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Home / Reproductive Health

We need law to guard teen health - experts

REPRODUCTIVE HEALTHBy JECKONIA OTIENO | 5 months ago
By JECKONIA OTIENO | 5 months ago

Adolescents face various health challenges such as early pregnancies and HIV and Aids.

Experts in reproductive health are pushing for a single law that will handle all issues governing adolescent health. A set of laws falling under different sections, the say, have made it impossible to resolutely deal with issues surrounding the health of young people.

Some of these issues include teenage pregnancies, HIV and Aids, as well as access to reproductive health information and services.

Some of the laws the experts said should be amalgamated include the Basic Education Act 2013 and the Sexual Offences Act.

Mwangi Mongare, an assistant Director of Children’s Services in the State Department for Social Protection said in an interview that while it goes beyond sex to pertinent issues like reproductive health services, children’s rights must be upheld.

“Different laws govern matters regarding children but the principle law is the Children’s Act of 2001, which is undergoing a repeal now and the document has gone to Parliament,” said Mongare.

Seif Jira, the Dream Achievers Youth Organisation executive director, a sexual reproductive health entity, opined that the argument goes beyond sexuality.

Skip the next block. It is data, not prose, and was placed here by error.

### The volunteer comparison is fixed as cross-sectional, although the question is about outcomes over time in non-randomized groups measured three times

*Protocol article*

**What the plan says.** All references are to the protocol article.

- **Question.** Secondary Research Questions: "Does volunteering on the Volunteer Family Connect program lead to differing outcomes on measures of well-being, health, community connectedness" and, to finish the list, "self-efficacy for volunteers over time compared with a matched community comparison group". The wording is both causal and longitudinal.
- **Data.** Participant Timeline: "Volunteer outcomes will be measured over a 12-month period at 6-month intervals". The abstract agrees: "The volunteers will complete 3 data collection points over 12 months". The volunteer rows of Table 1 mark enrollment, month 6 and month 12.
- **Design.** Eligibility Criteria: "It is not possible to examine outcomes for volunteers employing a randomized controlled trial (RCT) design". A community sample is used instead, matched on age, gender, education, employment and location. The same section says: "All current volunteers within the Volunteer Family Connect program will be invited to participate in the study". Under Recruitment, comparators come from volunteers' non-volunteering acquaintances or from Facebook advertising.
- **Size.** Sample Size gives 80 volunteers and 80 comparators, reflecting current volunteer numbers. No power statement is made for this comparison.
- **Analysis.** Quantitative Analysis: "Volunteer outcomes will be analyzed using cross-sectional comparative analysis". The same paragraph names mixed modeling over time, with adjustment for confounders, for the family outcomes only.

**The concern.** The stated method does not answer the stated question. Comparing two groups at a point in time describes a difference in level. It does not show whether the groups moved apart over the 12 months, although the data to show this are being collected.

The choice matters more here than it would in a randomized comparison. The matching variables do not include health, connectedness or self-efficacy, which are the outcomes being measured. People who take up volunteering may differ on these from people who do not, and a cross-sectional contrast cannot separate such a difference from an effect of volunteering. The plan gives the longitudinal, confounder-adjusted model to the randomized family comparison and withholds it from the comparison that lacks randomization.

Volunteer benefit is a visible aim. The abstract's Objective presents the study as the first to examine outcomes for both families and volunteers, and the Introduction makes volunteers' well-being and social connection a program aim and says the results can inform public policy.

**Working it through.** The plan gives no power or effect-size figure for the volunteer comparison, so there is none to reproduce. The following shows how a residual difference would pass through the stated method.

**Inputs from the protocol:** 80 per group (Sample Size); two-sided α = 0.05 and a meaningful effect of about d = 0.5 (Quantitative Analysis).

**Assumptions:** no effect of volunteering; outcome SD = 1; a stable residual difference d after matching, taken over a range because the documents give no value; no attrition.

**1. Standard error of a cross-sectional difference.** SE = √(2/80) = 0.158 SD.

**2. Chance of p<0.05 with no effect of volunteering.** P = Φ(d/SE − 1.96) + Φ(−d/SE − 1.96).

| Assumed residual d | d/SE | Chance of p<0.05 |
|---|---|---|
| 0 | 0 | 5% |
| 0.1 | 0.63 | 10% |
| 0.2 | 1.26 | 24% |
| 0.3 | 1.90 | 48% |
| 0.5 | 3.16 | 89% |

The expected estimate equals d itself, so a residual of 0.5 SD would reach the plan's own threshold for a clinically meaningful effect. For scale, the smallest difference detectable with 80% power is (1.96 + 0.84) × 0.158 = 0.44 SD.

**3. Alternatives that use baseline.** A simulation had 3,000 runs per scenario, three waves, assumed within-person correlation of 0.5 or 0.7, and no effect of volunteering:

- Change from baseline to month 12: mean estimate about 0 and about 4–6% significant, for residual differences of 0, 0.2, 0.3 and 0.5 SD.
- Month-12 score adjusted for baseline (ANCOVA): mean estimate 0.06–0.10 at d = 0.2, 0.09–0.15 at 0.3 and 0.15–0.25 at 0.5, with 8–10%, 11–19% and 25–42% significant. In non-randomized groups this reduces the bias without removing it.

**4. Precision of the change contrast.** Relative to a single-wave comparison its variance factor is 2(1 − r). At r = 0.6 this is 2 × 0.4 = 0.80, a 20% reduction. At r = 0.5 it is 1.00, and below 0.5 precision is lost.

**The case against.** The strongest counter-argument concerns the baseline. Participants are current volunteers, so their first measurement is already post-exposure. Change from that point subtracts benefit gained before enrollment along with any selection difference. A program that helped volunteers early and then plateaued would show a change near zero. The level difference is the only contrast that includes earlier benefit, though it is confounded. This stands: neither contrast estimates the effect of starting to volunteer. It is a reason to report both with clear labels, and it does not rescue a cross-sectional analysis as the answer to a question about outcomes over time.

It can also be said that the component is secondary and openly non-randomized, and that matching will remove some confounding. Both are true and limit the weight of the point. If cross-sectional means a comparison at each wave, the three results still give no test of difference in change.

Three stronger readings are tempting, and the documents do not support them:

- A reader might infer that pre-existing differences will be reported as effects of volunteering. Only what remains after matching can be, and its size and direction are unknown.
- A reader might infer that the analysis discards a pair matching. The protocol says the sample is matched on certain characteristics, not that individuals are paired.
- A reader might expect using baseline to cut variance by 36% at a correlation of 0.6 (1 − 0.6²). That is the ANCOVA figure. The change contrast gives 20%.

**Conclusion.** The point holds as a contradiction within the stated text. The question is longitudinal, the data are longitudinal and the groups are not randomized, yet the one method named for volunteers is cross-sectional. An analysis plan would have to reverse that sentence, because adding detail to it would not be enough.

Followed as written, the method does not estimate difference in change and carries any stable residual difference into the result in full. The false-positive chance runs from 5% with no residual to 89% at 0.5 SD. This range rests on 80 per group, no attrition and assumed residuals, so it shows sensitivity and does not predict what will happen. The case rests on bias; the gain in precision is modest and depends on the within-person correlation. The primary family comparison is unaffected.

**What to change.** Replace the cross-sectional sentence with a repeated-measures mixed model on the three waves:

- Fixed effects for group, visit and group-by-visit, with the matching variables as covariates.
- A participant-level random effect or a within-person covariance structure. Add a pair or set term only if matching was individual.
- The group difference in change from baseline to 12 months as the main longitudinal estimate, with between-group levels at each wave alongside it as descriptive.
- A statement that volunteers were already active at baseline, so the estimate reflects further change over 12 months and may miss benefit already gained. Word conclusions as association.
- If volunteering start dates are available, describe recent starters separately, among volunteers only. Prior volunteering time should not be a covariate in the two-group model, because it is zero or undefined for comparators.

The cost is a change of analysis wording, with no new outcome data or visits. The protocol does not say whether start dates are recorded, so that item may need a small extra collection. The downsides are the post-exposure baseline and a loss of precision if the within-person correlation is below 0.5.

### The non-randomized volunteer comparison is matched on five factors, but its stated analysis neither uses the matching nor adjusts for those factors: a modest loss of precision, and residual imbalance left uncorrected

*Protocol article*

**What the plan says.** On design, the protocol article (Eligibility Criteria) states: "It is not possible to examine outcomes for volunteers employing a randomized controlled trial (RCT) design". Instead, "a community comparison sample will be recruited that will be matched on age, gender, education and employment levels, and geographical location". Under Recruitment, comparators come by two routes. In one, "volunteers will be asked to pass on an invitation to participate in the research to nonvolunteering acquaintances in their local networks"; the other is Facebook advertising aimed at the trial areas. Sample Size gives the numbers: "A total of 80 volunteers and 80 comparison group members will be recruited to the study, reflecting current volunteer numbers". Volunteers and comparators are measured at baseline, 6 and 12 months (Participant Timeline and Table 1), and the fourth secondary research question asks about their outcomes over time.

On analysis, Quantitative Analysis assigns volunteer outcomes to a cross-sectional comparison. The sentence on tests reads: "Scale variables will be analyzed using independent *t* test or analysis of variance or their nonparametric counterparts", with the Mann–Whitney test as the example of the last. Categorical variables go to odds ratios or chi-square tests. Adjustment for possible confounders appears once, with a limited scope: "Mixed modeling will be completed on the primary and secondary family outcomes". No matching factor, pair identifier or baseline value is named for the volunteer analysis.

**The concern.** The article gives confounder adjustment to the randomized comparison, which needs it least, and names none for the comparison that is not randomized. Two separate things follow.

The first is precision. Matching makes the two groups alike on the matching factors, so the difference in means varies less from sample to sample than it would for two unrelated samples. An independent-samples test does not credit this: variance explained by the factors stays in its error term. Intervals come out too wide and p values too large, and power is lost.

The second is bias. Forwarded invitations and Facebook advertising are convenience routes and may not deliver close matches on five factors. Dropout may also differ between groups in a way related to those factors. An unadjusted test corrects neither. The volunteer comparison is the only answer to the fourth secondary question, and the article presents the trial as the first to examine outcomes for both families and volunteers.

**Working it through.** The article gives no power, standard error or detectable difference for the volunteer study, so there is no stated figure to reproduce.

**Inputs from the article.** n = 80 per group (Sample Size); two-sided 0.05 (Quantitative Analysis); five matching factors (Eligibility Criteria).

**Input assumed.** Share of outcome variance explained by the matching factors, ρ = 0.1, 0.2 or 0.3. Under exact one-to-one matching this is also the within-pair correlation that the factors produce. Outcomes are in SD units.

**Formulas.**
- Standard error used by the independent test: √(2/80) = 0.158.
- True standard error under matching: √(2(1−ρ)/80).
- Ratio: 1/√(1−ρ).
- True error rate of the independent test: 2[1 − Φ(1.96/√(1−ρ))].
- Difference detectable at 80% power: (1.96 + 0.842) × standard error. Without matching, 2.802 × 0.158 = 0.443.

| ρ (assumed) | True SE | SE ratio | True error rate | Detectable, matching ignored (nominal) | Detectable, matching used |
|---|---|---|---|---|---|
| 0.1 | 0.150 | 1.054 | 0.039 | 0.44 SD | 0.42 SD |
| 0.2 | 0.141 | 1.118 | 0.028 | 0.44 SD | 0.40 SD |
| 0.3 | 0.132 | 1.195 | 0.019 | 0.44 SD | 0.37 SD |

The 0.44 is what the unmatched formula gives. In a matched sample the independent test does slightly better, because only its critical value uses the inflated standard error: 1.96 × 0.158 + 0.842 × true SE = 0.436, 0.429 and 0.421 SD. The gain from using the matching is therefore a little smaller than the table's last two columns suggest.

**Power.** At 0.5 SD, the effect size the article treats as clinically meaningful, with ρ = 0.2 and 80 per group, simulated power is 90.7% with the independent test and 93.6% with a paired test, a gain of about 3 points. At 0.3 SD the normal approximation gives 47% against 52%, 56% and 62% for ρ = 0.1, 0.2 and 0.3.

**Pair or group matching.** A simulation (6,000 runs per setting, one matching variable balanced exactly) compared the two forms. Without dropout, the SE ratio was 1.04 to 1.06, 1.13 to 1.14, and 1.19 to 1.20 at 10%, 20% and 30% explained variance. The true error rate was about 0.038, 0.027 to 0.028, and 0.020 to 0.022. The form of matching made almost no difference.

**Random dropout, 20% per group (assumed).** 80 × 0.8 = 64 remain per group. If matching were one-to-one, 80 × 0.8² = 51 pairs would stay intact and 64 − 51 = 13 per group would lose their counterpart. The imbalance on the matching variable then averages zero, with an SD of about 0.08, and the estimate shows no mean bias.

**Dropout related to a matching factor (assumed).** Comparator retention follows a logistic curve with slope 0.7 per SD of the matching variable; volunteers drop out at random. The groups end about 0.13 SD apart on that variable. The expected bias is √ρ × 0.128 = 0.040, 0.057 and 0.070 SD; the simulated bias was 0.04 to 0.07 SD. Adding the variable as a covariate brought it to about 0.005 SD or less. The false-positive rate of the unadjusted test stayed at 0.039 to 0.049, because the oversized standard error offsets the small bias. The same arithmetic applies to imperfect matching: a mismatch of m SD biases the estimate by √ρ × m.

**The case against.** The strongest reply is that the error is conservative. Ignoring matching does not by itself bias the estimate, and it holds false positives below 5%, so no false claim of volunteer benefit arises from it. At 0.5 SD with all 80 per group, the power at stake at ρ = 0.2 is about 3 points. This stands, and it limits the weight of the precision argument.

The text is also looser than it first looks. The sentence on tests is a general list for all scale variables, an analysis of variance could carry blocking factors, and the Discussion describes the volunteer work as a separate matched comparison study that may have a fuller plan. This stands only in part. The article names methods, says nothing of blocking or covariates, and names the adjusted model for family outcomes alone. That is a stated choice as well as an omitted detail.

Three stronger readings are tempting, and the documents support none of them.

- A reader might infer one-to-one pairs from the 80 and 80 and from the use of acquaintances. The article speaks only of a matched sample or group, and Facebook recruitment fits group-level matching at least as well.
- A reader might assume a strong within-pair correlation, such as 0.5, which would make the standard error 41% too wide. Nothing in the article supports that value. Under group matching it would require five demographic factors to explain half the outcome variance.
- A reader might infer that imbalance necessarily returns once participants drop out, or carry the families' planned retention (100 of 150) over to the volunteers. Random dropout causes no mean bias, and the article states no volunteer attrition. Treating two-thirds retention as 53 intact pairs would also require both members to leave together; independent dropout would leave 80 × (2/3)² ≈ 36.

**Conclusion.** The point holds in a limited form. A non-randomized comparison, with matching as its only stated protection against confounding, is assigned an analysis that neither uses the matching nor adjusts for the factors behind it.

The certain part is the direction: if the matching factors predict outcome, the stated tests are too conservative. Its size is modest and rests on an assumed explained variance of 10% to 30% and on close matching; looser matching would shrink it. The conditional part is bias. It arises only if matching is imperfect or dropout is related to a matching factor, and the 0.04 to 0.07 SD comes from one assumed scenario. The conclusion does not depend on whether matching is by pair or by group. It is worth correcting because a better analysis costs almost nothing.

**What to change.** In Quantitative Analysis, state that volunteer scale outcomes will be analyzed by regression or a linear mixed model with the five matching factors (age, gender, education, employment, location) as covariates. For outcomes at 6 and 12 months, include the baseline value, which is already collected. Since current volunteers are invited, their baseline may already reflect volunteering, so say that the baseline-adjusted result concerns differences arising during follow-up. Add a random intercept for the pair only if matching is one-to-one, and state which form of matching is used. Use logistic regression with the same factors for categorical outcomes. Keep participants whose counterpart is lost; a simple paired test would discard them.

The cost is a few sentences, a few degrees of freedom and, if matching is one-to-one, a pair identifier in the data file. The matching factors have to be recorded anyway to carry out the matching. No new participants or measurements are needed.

He said one of the aspects is HIV and Aids among young people, which is a big challenge.

“We have the Health Act of 2017, which states that at the age of 15, a child can give consent to be tested for HIV while below 15 there has to be consent from parents or guardians,” Jira said.

Totenda Songore, a reproductive health advocate from Zimbabwe said teen reproductive health was a contentious issue because Africans have grown to understand that young people should not talk about reproductive health matters.

He stated the need to realise that if as a continent Africa does not continue looking at its laws and policies, it will lose an opportunity to align legislation policies to protect children in a dynamic world.

“Young people are exposed to global sexual practices. Everyone including religious and political leaders have a duty to safeguard the lives of young people,” said Songore.

Last year, when two Court of Appeal judges opined that the age of consent for sex should be lowered, there was anger and backlash in the country.

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